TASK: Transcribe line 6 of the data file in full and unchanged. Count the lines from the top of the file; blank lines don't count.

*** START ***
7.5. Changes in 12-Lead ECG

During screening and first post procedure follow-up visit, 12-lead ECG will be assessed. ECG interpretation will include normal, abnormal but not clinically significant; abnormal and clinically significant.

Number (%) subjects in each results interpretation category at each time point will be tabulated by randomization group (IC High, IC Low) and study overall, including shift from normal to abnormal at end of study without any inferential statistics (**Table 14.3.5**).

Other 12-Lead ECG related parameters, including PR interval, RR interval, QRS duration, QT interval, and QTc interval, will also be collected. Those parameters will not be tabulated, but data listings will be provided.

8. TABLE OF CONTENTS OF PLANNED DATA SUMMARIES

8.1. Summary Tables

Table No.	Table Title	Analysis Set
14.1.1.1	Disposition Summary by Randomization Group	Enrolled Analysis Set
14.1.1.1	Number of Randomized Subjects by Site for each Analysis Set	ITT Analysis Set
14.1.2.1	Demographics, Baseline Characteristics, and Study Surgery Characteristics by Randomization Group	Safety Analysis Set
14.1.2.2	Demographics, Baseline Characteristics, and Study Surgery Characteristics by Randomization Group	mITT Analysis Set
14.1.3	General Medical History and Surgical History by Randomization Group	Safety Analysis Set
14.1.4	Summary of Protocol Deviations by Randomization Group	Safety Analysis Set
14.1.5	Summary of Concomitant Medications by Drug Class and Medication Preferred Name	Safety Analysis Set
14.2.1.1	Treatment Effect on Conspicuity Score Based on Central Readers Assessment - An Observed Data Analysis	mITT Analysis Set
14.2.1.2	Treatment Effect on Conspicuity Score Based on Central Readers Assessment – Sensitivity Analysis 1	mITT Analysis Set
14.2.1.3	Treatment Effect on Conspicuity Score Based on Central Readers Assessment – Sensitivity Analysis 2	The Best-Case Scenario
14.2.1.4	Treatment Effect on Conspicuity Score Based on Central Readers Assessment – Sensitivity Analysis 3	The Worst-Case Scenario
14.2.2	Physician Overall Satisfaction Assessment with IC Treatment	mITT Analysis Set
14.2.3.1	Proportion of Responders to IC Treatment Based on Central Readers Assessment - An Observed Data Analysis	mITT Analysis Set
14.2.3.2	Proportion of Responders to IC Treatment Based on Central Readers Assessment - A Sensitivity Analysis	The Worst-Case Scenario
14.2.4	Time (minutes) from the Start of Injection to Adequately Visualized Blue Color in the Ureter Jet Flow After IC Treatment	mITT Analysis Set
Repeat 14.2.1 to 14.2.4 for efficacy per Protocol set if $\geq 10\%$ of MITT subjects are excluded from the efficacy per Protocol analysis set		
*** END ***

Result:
8.1. Summary Tables